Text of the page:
This is your official spoiler warning. If you haven’t seen the movie yet, bookmark this review for later!
After a long stretch without many great movies coming out, it seems like we are back in business. I’ve been to the theater four times in the last two weekends – two of those viewings being Spider-Man: No Way Home.
I won’t waste any time: this may be the best movie the Marvel Cinematic Universe has produced. No Way Home carried considerable weight from fan expectations leading up to December 17, and even with so many hopeful fan theories and online rumors, this movie delivered across the board. Even where the Internet correctly guessed the details, the story was executed in a thoroughly satisfying way. The fanservice, though undeniably fanservice, felt as natural and unforced as fanservice can. Overall, the movie honored the character (and fans) of Peter Parker from every iteration of the hero.
At the beginning of “Phase Four” of the MCU, I had some trepidation about its expansion into the multiverse. However, once again, I was pleasantly surprised at the MCU’s handling of the potentially overcomplicated concept, with each project staying relatively self-contained. The inciting incident of this film – Dr. Strange’s botching of a spell due to Peter Parker’s interruptions – was explained simply enough. (Simplicity and speed were important for the sake of exposition in the two-and-a-half-hour movie.) The story was able to stay grounded and character-driven as a result. Despite its cosmic scope, I still cared about the protagonist’s relationships and motivation. (Another recent MCU project, Eternals, fell woefully short in its attempts to make me care about its characters, so it was reassuring to see No Way Home accomplish this task.)
Peter’s friendship with Ned and MJ, and the trio’s joint anxiety over college admissions, endeared them to the audience. Despite the global attention the three receive, they focus on their plan to get to college at MIT, all together, for a “fresh start.” With this opening sequence, the story was rooted enough in reality to allow for the comic book-scale problems of the multiverse later on.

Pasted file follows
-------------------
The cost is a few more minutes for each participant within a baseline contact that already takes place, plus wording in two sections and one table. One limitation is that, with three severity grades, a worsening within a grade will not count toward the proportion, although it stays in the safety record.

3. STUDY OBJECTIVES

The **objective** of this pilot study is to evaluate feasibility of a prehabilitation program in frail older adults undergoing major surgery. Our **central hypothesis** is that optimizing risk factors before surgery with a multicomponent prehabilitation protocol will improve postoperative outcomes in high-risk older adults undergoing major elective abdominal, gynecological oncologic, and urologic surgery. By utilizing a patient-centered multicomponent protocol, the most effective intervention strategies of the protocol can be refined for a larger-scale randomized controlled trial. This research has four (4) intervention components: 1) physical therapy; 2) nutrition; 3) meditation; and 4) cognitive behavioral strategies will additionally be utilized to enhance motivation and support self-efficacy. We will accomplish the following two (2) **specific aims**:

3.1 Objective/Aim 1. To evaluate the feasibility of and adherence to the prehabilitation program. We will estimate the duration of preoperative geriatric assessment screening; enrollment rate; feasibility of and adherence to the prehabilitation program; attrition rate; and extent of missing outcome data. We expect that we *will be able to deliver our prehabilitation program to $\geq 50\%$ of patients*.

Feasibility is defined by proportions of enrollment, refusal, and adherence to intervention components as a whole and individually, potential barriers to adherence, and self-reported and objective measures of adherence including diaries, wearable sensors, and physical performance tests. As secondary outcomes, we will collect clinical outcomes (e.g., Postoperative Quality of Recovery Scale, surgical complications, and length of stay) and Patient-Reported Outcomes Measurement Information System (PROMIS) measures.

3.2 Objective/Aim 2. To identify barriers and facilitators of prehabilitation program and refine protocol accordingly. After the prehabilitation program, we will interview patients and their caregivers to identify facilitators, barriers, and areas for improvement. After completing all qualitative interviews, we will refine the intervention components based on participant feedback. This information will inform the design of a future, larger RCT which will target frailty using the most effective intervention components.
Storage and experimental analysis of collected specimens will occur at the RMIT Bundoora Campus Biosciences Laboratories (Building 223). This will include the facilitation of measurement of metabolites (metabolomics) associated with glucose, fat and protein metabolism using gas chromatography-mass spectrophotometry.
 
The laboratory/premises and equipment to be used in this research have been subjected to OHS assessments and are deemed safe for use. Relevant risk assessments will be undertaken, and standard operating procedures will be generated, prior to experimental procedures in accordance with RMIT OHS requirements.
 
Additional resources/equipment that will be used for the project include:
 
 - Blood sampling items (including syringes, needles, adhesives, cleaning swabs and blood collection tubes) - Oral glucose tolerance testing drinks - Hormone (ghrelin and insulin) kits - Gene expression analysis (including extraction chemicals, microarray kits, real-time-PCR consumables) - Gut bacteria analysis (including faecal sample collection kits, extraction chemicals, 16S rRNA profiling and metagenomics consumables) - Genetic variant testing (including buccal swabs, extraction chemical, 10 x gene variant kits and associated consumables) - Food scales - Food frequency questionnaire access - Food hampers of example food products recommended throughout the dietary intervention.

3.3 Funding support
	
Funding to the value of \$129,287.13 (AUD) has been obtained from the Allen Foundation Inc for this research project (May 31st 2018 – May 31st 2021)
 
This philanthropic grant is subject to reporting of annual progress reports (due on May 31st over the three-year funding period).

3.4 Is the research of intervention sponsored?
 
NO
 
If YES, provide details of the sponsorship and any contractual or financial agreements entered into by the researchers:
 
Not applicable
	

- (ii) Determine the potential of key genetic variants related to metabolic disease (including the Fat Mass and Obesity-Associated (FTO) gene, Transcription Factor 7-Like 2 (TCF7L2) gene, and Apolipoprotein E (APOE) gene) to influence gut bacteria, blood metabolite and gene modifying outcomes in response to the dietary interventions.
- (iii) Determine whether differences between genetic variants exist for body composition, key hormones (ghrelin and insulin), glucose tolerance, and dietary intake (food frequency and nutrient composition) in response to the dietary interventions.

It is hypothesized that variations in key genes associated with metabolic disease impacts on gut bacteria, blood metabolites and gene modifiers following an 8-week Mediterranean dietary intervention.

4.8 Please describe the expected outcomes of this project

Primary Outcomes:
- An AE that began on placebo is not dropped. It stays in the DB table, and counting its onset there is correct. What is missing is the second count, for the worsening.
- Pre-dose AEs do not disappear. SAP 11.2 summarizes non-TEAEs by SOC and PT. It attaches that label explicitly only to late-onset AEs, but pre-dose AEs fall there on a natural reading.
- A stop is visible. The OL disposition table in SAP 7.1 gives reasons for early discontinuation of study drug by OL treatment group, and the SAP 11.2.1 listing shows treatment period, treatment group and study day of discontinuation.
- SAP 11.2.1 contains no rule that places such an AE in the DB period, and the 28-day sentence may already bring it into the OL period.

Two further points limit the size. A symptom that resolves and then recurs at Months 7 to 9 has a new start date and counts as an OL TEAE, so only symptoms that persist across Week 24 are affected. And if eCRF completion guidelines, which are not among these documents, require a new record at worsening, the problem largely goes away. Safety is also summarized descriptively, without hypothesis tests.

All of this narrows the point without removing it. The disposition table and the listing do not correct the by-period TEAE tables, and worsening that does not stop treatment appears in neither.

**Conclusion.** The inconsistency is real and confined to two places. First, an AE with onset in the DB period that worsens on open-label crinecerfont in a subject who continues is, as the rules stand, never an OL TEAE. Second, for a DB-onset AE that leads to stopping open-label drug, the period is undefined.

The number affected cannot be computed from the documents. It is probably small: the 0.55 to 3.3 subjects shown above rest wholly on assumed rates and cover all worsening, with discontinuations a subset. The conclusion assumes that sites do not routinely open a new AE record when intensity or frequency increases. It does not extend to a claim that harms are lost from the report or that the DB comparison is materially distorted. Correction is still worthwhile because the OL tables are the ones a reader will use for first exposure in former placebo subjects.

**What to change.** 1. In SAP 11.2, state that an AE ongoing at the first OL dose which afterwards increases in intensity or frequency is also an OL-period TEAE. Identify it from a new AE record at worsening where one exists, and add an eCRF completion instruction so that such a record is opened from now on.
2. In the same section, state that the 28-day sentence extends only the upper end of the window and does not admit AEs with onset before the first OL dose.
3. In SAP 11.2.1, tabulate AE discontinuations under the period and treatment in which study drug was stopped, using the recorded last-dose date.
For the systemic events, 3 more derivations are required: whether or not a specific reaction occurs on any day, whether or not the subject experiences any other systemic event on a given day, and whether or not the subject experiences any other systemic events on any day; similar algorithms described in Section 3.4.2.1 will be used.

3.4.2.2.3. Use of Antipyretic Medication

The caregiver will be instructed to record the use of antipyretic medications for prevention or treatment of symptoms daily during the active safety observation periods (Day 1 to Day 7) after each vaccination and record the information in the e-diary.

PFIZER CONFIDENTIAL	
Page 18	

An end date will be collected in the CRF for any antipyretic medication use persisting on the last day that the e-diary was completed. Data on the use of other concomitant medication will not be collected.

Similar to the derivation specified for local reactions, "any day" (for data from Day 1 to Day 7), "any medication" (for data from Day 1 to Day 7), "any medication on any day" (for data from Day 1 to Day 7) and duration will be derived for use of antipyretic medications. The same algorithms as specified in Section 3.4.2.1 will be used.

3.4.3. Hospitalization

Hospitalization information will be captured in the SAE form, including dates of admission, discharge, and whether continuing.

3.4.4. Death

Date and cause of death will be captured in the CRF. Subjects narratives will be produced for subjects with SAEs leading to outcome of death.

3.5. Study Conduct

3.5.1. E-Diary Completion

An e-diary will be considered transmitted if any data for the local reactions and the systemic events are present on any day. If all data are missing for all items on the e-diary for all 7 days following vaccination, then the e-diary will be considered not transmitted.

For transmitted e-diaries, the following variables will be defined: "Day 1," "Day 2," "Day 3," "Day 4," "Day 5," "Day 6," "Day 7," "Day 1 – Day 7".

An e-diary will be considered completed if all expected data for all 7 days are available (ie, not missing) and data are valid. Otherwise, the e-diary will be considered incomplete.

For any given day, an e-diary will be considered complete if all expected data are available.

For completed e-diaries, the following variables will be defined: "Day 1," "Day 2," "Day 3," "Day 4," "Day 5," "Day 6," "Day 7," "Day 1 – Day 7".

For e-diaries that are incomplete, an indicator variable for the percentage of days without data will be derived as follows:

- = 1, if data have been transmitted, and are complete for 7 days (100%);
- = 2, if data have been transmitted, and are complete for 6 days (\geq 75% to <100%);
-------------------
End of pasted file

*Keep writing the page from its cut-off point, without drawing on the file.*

In fact, the multiversal rift at the center of this movie allowed it to celebrate Peter Parker exponentially more. Long-rumored appearances of Tobey Maguire and Andrew Garfield’s Spider-Men were finally confirmed with their second-act appearance, when they were plucked from their respective universes by the misfired spell.
Virtually every character in No Way Home gets a redemption arc – Peter 3 earned a cheer (and, at least in this writer’s case, a tear) with his redemptive scene – and our Peter is no exception to this character development. No Way Home sees Tom Holland’s Peter Parker grow from a witty, likable, intelligent-but-goofy young man into a resilient, humble, self-sacrificial hero – carrying the weight of the world, but not embittered by the burden.
When Far From Home, Tom Holland’s last Spider-Man movie, came out, I wrote in a reflection that “Peter’s duty to heroism and his desire for home are in conflict.His home is found in his close relationships, but heroism (and his secret identity) demands that he take the path of solitude…. The path of duty is a solitary one.” No Way Home redefines heroism for Peter, expanding its scope, encompassing the hero’s duty even to villains like Electro and Green Goblin. As in Far From Home, Peter wants to have it all, to live two lives: one of normalcy (for all the “Peter Parker stuff”), and one of heroism.